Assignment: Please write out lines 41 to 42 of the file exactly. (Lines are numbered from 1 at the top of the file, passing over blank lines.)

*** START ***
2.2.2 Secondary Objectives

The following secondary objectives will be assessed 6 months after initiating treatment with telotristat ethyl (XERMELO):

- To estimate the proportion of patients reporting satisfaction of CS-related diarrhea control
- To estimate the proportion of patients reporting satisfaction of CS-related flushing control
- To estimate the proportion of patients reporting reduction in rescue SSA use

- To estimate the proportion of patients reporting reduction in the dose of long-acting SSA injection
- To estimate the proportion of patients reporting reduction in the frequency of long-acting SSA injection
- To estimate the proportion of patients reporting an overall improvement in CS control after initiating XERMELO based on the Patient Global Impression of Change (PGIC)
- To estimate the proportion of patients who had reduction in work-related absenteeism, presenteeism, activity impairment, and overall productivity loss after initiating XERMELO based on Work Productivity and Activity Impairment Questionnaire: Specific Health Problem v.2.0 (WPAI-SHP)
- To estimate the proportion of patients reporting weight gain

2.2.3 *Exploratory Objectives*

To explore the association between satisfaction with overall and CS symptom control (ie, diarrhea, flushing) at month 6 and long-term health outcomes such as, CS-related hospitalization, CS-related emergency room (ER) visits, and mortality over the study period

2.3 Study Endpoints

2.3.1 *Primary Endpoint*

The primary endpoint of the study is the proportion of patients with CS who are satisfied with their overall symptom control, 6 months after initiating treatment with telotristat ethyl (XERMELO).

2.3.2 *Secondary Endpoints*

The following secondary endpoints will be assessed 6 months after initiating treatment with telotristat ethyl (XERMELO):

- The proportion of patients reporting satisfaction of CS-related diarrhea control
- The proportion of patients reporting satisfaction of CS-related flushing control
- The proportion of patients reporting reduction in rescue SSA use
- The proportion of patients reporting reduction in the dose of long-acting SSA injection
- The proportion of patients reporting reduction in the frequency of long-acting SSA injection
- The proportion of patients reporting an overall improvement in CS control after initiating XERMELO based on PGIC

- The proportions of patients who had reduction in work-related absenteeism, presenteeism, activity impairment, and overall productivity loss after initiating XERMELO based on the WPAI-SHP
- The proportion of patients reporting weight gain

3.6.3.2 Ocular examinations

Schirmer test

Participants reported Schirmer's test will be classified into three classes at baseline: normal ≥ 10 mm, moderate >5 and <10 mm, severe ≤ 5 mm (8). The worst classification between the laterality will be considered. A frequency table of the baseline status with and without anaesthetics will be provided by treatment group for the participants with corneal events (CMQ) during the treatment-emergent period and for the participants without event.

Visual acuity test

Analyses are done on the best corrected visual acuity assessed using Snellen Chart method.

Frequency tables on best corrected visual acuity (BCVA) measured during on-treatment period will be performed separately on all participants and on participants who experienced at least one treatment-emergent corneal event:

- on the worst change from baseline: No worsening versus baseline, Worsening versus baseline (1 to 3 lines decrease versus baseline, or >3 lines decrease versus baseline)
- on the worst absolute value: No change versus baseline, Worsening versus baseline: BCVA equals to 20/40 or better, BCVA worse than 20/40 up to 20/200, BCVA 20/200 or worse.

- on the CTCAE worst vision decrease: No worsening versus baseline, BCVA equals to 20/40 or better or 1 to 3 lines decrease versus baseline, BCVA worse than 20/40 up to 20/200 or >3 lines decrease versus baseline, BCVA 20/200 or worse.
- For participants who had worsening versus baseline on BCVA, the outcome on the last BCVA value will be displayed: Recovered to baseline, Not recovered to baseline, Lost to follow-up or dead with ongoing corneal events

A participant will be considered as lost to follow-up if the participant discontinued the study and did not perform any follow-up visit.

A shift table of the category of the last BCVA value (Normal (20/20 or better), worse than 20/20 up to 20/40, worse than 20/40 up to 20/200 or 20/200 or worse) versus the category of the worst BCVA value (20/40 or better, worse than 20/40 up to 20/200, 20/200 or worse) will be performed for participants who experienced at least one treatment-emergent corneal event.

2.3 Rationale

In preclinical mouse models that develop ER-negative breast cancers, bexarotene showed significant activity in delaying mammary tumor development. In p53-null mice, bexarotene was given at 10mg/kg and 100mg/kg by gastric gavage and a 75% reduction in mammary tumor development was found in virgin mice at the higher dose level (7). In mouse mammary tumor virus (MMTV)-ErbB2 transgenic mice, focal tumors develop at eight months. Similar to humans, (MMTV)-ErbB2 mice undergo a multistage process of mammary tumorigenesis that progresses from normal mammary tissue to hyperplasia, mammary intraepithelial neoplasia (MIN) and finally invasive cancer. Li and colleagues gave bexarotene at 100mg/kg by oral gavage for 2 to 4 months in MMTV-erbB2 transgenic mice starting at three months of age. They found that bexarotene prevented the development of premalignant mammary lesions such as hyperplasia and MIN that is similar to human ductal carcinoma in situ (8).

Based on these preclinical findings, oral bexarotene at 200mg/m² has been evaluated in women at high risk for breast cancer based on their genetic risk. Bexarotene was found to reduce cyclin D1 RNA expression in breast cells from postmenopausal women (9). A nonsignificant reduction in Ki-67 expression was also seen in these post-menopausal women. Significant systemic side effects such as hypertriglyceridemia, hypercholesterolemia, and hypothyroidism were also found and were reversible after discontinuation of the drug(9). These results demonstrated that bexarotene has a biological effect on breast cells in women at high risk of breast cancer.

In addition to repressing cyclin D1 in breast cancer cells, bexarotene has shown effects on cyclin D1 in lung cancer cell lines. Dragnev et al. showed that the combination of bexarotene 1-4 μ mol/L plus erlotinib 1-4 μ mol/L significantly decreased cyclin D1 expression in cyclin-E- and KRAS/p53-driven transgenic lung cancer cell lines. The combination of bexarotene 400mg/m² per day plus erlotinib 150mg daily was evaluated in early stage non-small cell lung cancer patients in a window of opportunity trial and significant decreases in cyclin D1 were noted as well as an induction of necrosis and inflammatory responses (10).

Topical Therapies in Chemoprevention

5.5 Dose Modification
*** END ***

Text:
In addition to repressing cyclin D1 in breast cancer cells, bexarotene has shown effects on cyclin D1 in lung cancer cell lines. Dragnev et al. showed that the combination of bexarotene 1-4 μ mol/L plus erlotinib 1-4 μ mol/L significantly decreased cyclin D1 expression in cyclin-E- and KRAS/p53-driven transgenic lung cancer cell lines. The combination of bexarotene 400mg/m² per day plus erlotinib 150mg daily was evaluated in early stage non-small cell lung cancer patients in a window of opportunity trial and significant decreases in cyclin D1 were noted as well as an induction of necrosis and inflammatory responses (10).

Topical Therapies in Chemoprevention